Although changes to the intermediaries legislation (IR35) have been expected, the government’s announcement at Budget 2016 has confirmed that these changes will now be limited to public sector engagements only. With effect from April 2017, individuals working through their own company in the public sector will no longer be responsible for deciding whether IR35 applies. Instead, the responsibility will move to the public sector employer or, where relevant, to the party closest to the worker’s intermediary in the relevant contractual chain. Where it has been determined that the engagement falls within the scope of IR35 (assisted by the introduction of clear, objective tests and digital tools designed to provide real-time feedback on HMRC’s view of the engagement), the public sector employer (or relevant third party) will be obliged to operate PAYE in real-time on the payments it makes to the worker’s intermediary company and will also be required to account for the associated employer national insurance liability.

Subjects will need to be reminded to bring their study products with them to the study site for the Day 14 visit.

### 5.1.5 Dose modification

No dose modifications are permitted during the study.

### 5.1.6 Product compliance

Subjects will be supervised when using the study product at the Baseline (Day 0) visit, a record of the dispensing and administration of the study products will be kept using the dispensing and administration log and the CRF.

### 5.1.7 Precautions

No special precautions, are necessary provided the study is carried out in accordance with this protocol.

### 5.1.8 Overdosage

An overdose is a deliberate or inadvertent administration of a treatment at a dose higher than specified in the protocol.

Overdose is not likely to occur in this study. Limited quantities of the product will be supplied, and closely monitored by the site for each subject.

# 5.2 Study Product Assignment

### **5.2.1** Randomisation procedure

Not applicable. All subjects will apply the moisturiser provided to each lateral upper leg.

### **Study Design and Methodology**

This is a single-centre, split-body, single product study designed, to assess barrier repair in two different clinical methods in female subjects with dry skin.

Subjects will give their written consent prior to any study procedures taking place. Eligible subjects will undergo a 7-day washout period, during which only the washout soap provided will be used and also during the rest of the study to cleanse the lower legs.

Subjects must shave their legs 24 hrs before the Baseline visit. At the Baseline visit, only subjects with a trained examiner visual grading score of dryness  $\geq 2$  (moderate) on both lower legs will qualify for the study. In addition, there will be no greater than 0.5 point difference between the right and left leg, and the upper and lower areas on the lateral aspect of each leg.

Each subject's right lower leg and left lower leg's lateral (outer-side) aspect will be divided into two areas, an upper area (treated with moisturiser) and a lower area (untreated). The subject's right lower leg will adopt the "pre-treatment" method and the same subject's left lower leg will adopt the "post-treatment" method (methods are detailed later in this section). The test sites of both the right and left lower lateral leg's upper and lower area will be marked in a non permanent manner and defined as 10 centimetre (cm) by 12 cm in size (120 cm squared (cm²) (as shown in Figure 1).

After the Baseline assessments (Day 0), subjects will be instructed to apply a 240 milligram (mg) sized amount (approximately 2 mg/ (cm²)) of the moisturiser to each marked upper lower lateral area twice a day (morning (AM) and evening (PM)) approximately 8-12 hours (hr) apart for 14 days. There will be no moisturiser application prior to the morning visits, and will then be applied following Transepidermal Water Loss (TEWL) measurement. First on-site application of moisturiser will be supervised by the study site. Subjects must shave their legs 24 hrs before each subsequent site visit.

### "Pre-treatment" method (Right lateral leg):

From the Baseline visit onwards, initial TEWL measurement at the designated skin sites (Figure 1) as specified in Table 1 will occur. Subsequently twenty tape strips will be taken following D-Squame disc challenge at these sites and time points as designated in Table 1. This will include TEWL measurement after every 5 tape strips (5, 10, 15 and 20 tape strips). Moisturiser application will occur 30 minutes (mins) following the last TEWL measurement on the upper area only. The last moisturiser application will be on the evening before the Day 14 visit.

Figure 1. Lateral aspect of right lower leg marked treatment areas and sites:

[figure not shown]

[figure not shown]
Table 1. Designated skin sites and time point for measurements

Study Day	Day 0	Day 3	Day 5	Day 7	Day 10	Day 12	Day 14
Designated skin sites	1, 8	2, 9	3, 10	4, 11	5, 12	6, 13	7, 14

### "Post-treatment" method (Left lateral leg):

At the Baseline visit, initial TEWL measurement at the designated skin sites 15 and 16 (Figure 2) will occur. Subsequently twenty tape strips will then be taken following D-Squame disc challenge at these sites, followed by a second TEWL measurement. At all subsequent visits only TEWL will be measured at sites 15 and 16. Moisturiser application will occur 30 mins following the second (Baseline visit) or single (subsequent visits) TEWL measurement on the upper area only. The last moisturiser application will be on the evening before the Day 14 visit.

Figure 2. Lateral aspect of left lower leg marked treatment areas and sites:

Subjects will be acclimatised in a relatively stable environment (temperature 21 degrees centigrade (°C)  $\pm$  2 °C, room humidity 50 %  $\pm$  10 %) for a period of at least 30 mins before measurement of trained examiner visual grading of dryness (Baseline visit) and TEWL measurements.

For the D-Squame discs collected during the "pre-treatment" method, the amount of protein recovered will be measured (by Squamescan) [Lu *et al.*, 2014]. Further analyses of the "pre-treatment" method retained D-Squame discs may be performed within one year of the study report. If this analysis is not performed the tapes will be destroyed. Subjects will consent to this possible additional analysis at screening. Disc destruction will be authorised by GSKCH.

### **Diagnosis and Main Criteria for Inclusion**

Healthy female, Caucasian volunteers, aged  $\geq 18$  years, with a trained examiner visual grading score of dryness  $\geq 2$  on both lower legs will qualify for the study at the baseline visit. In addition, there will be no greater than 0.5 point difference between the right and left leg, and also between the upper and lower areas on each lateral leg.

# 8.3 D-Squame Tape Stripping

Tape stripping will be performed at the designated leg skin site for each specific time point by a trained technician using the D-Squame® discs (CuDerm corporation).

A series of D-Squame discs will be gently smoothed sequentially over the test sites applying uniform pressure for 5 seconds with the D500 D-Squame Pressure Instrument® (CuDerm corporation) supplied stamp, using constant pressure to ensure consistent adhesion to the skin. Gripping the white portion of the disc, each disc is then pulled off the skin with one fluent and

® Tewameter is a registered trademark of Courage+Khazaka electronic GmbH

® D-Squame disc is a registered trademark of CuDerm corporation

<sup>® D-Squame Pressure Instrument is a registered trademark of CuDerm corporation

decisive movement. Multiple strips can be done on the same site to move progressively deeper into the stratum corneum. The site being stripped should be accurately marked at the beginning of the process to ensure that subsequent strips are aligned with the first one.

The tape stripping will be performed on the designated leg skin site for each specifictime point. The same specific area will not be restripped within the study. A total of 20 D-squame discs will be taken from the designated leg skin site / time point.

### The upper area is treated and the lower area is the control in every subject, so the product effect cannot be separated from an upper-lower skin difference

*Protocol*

Clearly there is political currency in targeting public sector bodies, who the government rightly point out have a responsibility to taxpayers to ensure that the people working for them are paying the right taxes. However, the same can of course be said of all engagers. Given that public sector engagements will only make up a small proportion of those falling within the scope of IR35 it is difficult to see how the announced changes deliver on the aims set out in the government’s summer 2015 discussion document of making the IR35 legislation “more effective in protecting the Exchequer and levelling the playing field between direct employees and those who work in a similar manner to direct employees but through their own limited companies.” However, limiting the changes to IR35 to only public sector bodies does address the concerns raised by business regarding the burden of operating payroll generally for personal service companies.
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